Thumbs Partly Down, Thumbs Way Up: Reviews Of Sing Street And Miles Ahead

Movies, movies, movies. They make good fodder for opinions. I never knew I had so many opinions about movies, and about all kinds of things for that matter, till I started writing this blog. Now I can’t shut myself up. When I retire from blogging I plan to go back to my former ways, which involved a vow of near-silence and rigorous mental training to keep opinions at an unmeasurably low level. For now, though, here we go again:

My wife Sandy and I caught two movies, their themes heavily musical, in suburban Philadelphia on a recent weekend. First we saw Sing Street. The next day it was Miles Ahead. Sing Street came with a three and a half star rating from The Philadelphia Inquirer. I took a look at The Inquirer’s 50-word summary of the movie and at some words of praise quoted in the film’s newspaper advertisement, and I was sold. I mean, here was a story, set in 1985, about an Irish lad infatuated with the idea of forming a rock and roll band, and also infatuated with a girl. Undoubtedly it would be a charmer. Count me in.

Turns out that Sing Street ain’t da bomb. Very surprising, since John Carney, its director and author, previously turned out way solid fare with two music-infused films, both of which he also wrote and directed. Is there anybody who didn’t like Once, the lower-than-low budget love story from 2007 that brought the world to tears with dazzlingly tender songs such as Falling Slowly? And what was there to dislike about Carney’s 2013 opus Begin Again? It starred Keira Knightley and Mark Ruffalo, and it did nothing but snap, crackle and pop.

Now, Sing Street isn’t the worst. It’s watchable. It’s pleasant. But halfway through I began scratching my head, wondering if I was viewing the same flick that the Inquirer’s reviewer had fawned over. Admittedly, on paper the set-up seems good: Fifteen-year-old Conor, a nice, directionless kid, is living in Dublin with his sister and older brother and squabbling parents. He is introduced to emotive, big hair 1980s rock and roll (The Cure, Duran Duran) by his slacker brother. Then he meets a cute 16-year-old girl who knocks his socks off, and decides to become a musician and put together a rock band to impress said girl. Conor, natch, will be the band’s big-haired lead singer. So, what’s my gripe? In two words, sloppy screenplay.

Example number one: This is a movie partly about a boy and his band, yet only one of Conor’s four bandmates gets to do much yapping. Whatever personalities the three others possess are pretty invisible. Collectively those three lads recite maybe 60 words during the movie.

Number two: Family-wise, the movie delves only into Conor’s relationship, which is strong, with big brother Jack. But Conor seems to get along pretty nicely with the other family members. Which is why I was lost at sea when Conor, permanently leaving the parental household near the end of the film, directs moving words toward his mother but not a syllable toward good ol’ Dad or Sis.

Miles_Ahead_Poster UK_Quad-e1459359065654
That’s enough examples. Hey, sometimes you lose. But sometimes you win, and I can’t say enough good things about Miles Ahead. This is a most unorthodox and highly creative take on Miles Davis, the superb jazz musician whose aura blanketed the globe for over 40 years. Miles was a force musically and sartorially, and set the standard, if you can call it that, for hipster cool. He was a singular talent, a complicated guy, multisided. Not everybody he knew necessarily saw the same sides. And he was a prolific and hardworking musician, recording many dozens of albums as a leader, starting in 1951. His final studio sessions took place in 1991, the year he died at age 65.

A strange thing happened, though, during the second half of Miles’ career. Due to health problems and drug addictions and who-knows-what-else, he went into near-seclusion in 1975, holing himself up in his Upper West Side townhouse in Manhattan. And for the next several years apparently he didn’t do much of anything worth noting. Eventually he felt the urge to make new music, and returned to the recording studio in 1980. The next year he began to tour again. But what was life like for Miles during his period of withdrawal from public life? What was going on inside his head? Those are the questions that Miles Ahead grabs hold of. Fantasizing some answers, the movie takes the audience on a wild ride.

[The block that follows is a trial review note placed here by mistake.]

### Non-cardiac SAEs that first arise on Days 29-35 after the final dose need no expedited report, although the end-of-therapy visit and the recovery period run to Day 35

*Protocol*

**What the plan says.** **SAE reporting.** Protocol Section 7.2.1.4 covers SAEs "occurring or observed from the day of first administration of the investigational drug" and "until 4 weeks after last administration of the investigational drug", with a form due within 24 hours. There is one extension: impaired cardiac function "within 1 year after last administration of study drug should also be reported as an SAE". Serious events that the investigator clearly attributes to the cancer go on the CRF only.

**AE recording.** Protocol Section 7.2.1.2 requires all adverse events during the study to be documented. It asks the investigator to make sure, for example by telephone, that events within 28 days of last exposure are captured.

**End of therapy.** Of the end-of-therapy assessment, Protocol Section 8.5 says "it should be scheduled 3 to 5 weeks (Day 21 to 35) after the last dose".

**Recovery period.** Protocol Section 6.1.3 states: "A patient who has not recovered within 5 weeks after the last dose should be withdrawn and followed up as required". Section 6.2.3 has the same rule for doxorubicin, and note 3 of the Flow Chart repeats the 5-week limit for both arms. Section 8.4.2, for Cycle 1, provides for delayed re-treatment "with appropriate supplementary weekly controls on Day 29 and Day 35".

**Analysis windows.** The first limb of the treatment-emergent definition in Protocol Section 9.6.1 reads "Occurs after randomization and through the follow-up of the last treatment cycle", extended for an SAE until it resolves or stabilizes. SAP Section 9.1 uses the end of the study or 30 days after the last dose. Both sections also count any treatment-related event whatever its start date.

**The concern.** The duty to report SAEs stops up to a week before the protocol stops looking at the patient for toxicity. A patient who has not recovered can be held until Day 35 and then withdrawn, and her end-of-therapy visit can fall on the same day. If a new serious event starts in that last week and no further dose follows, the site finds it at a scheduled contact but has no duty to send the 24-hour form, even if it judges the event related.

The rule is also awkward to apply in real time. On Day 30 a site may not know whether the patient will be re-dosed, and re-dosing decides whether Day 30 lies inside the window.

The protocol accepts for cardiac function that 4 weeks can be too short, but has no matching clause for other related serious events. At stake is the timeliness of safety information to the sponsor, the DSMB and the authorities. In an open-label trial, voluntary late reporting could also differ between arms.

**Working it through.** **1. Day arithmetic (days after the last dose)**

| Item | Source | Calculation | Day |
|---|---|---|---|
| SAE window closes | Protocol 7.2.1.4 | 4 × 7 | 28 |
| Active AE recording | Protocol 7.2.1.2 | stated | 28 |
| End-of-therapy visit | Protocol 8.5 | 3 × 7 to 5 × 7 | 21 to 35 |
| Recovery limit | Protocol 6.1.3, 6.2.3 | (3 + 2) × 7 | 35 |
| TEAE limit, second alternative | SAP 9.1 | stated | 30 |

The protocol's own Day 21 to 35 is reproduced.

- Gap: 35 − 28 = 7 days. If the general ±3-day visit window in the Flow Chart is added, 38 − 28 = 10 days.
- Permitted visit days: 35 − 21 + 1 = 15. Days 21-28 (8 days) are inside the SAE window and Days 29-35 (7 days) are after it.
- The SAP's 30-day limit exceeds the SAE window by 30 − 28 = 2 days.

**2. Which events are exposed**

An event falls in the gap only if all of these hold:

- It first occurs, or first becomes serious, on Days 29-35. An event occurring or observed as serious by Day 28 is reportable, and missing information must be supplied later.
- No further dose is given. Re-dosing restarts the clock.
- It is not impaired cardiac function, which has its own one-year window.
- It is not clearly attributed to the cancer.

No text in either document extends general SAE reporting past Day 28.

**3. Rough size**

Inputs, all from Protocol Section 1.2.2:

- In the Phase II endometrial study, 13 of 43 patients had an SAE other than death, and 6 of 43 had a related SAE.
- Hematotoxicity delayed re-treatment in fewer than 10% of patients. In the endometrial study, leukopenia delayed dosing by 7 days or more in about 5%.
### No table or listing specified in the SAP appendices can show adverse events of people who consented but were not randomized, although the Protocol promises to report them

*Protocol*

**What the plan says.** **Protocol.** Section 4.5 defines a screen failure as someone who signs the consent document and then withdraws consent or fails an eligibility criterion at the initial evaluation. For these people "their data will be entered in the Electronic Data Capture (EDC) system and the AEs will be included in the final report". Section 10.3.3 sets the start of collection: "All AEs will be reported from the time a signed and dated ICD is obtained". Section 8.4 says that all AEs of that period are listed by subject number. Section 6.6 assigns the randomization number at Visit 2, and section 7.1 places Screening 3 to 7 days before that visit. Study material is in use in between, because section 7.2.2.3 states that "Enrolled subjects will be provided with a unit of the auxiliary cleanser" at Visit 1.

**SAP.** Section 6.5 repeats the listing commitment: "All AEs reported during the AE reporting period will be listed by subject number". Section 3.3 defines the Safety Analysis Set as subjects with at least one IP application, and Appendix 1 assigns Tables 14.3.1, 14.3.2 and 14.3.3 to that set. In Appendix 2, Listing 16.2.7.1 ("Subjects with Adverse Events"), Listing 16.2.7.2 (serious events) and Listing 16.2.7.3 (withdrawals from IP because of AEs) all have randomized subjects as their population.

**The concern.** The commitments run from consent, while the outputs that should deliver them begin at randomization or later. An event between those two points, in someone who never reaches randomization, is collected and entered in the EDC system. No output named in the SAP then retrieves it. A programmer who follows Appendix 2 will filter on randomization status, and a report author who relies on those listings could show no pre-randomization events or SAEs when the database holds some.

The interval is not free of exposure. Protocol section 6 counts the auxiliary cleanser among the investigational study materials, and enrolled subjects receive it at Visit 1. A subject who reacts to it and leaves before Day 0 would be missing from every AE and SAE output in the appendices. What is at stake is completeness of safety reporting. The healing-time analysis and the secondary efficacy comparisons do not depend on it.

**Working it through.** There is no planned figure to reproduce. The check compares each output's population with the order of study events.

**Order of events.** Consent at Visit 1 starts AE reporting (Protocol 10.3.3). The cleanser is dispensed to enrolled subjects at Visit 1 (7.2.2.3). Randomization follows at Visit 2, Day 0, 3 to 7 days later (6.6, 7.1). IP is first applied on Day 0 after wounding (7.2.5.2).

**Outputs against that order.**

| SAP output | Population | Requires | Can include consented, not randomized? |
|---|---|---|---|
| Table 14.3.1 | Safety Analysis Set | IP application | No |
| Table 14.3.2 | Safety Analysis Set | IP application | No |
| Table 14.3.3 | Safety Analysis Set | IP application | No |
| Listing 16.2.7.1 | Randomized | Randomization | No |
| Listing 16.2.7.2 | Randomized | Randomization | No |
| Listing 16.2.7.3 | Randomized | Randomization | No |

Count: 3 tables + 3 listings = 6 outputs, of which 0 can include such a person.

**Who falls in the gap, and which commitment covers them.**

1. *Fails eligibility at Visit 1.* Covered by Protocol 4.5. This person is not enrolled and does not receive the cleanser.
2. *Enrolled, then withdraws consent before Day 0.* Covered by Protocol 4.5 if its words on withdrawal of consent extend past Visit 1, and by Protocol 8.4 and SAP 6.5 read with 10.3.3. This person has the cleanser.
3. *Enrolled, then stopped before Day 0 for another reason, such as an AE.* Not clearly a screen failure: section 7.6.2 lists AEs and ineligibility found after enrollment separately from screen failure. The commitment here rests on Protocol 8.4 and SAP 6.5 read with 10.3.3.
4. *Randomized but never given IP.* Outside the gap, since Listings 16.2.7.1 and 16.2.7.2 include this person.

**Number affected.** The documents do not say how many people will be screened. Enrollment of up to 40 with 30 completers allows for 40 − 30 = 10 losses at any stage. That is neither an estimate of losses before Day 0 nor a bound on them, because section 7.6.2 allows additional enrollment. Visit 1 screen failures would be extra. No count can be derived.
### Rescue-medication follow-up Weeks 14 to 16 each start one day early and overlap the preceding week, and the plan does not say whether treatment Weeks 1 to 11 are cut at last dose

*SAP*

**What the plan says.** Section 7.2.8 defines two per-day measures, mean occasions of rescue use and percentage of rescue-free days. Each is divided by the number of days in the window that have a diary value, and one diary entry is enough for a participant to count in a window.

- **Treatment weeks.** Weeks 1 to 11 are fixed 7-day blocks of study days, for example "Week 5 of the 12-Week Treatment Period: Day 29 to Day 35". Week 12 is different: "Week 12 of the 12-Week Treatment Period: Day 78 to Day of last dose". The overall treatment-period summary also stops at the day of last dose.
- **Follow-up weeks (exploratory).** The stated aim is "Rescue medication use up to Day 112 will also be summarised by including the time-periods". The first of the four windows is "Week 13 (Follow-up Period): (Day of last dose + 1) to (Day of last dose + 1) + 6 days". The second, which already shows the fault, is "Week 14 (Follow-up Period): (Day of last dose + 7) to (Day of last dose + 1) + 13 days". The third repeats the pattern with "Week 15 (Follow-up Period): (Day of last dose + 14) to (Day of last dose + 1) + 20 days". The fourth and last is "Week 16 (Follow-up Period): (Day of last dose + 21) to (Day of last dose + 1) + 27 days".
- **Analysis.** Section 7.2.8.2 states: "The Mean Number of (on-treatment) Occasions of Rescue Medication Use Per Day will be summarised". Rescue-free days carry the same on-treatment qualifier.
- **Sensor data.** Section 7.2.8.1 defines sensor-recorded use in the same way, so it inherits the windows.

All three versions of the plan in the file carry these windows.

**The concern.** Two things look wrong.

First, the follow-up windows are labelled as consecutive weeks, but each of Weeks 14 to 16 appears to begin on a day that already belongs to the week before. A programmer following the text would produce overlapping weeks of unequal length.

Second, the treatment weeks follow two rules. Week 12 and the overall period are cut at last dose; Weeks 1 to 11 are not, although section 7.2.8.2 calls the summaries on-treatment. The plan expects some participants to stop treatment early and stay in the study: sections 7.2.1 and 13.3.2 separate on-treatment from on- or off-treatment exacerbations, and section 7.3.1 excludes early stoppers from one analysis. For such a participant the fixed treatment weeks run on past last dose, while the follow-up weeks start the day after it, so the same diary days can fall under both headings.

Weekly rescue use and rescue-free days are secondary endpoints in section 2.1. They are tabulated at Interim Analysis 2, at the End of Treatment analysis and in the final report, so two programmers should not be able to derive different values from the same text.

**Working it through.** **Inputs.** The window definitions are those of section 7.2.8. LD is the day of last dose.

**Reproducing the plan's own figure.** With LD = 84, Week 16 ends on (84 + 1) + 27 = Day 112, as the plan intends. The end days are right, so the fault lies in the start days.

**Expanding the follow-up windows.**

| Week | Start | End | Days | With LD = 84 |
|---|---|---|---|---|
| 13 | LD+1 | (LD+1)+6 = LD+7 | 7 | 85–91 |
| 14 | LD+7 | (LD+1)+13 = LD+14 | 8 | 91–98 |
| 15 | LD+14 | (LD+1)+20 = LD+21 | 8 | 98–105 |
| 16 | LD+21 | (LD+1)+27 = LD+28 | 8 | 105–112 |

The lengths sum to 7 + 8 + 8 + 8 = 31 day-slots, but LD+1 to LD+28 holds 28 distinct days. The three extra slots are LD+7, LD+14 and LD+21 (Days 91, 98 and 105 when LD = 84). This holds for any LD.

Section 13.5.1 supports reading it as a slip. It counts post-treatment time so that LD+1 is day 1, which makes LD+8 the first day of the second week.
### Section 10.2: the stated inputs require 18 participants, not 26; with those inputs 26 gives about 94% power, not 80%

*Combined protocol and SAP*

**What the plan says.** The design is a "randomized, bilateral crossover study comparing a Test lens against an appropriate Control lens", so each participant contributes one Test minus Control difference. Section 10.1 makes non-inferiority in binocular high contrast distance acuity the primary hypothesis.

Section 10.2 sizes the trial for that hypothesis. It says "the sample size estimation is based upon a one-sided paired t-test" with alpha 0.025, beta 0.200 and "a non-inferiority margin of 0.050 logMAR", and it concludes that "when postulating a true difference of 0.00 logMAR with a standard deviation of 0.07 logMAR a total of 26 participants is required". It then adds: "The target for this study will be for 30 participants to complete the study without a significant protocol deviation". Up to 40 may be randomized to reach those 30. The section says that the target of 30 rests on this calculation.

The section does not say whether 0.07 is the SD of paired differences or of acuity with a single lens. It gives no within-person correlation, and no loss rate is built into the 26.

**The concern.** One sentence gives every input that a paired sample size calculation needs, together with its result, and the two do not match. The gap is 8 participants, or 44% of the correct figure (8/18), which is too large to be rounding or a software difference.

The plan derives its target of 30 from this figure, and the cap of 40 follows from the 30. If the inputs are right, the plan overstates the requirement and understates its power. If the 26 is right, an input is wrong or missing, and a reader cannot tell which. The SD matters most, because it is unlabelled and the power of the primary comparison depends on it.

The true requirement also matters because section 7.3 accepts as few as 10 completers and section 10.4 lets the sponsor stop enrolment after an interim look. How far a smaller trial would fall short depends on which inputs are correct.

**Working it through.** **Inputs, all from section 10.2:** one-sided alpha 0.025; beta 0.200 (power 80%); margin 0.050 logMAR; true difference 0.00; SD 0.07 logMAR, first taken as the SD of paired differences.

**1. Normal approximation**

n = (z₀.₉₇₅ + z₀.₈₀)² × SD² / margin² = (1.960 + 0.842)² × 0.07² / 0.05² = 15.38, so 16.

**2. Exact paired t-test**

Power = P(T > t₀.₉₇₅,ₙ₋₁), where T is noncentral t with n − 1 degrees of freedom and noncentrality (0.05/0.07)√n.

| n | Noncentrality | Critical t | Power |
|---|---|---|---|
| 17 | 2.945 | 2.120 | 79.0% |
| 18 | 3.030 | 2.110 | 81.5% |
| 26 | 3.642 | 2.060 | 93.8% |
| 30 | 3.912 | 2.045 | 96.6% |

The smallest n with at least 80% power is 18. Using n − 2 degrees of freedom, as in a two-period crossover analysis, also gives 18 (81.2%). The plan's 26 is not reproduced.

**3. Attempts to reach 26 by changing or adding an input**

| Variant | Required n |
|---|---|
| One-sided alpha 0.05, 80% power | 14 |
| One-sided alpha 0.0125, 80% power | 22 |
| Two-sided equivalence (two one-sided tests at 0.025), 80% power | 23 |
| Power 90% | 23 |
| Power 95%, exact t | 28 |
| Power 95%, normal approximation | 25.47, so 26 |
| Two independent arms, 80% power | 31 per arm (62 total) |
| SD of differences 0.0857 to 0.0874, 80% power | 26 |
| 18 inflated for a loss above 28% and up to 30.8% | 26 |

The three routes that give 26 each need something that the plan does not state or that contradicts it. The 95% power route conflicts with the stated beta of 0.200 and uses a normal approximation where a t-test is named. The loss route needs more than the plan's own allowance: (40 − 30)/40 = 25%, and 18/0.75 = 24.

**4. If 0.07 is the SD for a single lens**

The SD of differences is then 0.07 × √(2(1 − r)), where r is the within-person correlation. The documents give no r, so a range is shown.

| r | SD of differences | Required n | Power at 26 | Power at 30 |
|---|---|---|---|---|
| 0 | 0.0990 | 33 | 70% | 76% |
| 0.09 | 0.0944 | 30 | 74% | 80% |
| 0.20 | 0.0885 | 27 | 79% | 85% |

Miles Ahead is Don Cheadle’s baby. He plays Miles in the movie. He looks a lot like him, nails the raspy voice, and constructs a cinematic Miles so natural and believable I have a feeling that he comes damn close to the real thing’s personality. Not only that, Cheadle directed the movie — to me, flawlessly — and co-wrote the screenplay. Yeah, you bet this guy is talented.

Frances Taylor Davis is on the covers of these two Miles albums.
Frances Taylor Davis is on the covers of these two Miles albums.

During his self-imposed confinement, was music ever far from Miles’ mind? Probably not, though he had hit a huge creative roadblock. The movie opens in 1979 or so, in Miles’ spacious and disheveled home, where he has yet to come out of his lengthy funk. And where he dwells on the past, on the music he had made. In flashback scenes throughout the film, covering the late 1950s through about 1966, we see Miles at work. And in love. That was a fecund musical period for Miles, and during it he was head over heels for Frances Taylor, a professional dancer who married (and divorced) him and helped inspire him. Seamlessly blended with the past is an invented scenario in which 1979’s Miles becomes involved in a loopy caper that has some good results: It gets him out of his house and ultimately leads him to reclaim his misplaced musical mojo. His semi-trusted companion in the adventure is a music journalist (done just right by Ewan McGregor) who has edges as flinty and unpredictable as Miles himself. And that is why Miles comes to like him.

I won’t say more about the plot. What I’m wondering, though, is if a viewer needs to be a Miles Davis fan to enjoy this movie. Me, I’m a big fan. But I think I’d have loved the movie even if I weren’t. It seems so real. It breathes like Miles Davis trumpet solos . . . on the trumpet, Miles might dartingly probe the outer planets of the solar system, or might ruminate bittersweetly. And it’s the opposite of the standard biopic in more ways than its fantastical caper. After all, it entirely skips about 55 years of Miles’ life. If Miles, a forward thinker, were alive to view the flick, no doubt he’d say something like this to Don Cheadle: “Man, I don’t know how you came up with this crazy plot, but it slays me. Motherf**ker, that’s me up there on the screen.”

(Don’t be shy about adding your comments, or about sharing this article with others)

I Never Met Thelonious Monk, But . . .

The front cover of the author's copy of Criss-Cross.
The front cover of the author’s copy of Criss-Cross.